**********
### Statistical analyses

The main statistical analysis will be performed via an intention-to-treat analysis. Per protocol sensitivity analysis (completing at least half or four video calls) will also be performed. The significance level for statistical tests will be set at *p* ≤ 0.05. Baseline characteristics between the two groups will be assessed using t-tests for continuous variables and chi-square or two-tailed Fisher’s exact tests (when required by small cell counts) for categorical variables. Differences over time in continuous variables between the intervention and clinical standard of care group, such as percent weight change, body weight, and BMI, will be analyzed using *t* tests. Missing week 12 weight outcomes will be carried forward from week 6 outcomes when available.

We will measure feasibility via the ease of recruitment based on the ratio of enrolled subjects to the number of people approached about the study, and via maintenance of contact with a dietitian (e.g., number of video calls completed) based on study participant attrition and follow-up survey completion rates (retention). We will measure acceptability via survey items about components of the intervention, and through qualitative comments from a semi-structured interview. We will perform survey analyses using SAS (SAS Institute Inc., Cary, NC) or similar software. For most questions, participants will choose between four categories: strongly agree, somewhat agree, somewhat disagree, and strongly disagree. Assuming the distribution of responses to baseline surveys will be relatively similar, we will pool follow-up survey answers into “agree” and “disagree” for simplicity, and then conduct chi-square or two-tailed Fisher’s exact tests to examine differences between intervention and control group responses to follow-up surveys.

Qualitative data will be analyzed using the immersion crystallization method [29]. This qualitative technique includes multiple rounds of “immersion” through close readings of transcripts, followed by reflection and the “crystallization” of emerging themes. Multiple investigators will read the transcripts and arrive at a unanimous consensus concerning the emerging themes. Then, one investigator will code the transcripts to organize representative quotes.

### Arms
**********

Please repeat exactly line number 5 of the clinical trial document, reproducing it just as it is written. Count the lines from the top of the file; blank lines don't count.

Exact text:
### Arms